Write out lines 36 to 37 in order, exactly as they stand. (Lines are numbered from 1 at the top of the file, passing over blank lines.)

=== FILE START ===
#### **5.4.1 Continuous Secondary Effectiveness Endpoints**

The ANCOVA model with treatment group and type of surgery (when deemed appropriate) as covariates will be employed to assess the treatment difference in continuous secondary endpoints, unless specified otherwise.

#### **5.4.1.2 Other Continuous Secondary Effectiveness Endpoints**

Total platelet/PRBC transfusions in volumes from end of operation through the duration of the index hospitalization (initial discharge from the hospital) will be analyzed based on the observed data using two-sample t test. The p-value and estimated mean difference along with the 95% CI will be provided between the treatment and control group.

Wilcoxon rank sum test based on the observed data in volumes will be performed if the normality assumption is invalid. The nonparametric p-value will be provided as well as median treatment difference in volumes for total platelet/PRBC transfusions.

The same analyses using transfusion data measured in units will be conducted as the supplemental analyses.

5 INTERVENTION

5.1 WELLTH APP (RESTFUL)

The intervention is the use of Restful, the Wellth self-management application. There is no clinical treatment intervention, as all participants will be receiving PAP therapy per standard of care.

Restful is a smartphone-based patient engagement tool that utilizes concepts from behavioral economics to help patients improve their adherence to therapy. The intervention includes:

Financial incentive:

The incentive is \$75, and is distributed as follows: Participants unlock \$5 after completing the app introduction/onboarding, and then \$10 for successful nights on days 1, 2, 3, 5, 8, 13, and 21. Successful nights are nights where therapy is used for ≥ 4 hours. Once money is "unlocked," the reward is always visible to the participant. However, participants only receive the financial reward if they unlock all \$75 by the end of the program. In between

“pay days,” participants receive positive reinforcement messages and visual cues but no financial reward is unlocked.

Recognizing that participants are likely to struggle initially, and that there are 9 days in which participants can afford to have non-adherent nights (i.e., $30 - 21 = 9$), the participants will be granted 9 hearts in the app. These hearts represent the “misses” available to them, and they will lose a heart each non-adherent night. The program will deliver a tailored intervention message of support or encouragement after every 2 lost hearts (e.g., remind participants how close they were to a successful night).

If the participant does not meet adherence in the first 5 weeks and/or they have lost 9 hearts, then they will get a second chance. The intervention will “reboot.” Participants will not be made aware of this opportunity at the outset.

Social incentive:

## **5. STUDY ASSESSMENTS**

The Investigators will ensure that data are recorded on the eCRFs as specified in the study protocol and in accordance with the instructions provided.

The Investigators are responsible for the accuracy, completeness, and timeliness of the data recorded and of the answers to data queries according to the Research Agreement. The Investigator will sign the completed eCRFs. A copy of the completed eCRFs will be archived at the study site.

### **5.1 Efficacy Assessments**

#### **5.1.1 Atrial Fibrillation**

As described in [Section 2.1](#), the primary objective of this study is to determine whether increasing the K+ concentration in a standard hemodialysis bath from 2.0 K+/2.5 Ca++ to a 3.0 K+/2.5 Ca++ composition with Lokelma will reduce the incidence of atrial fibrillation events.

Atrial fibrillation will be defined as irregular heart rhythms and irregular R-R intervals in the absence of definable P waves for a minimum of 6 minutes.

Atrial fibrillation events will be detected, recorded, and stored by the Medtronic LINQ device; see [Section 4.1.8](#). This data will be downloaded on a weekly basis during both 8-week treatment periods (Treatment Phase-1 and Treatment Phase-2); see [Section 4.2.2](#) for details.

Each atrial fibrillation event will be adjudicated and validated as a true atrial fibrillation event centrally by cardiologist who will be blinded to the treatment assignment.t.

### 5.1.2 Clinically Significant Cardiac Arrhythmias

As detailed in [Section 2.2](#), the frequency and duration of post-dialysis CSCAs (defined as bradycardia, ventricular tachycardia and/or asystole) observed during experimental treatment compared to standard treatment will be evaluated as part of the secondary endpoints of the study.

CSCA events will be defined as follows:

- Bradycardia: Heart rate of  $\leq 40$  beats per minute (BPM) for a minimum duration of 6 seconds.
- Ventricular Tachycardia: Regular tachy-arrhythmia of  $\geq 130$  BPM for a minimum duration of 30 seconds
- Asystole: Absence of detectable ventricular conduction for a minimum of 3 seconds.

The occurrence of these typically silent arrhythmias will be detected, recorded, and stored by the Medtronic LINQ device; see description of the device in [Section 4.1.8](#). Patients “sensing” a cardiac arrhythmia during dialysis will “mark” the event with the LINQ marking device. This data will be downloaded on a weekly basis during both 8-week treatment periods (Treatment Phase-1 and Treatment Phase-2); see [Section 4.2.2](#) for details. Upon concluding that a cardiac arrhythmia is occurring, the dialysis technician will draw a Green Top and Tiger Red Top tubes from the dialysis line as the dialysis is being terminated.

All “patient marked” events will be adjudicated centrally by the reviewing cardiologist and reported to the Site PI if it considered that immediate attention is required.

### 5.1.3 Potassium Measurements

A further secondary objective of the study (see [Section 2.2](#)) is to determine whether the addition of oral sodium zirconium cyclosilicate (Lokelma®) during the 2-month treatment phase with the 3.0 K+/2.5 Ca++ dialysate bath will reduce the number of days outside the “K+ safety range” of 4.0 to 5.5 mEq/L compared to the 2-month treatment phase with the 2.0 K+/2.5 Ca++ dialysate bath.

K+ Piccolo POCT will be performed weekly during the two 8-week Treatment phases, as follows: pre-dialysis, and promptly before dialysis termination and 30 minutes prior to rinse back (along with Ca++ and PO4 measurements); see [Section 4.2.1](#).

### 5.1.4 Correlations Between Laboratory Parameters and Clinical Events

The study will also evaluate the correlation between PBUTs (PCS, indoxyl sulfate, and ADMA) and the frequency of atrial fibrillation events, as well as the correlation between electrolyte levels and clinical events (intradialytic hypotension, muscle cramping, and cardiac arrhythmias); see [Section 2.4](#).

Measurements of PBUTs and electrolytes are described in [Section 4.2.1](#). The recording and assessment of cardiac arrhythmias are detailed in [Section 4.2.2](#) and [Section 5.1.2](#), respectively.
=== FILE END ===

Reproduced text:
K+ Piccolo POCT will be performed weekly during the two 8-week Treatment phases, as follows: pre-dialysis, and promptly before dialysis termination and 30 minutes prior to rinse back (along with Ca++ and PO4 measurements); see [Section 4.2.1](#).

### 5.1.4 Correlations Between Laboratory Parameters and Clinical Events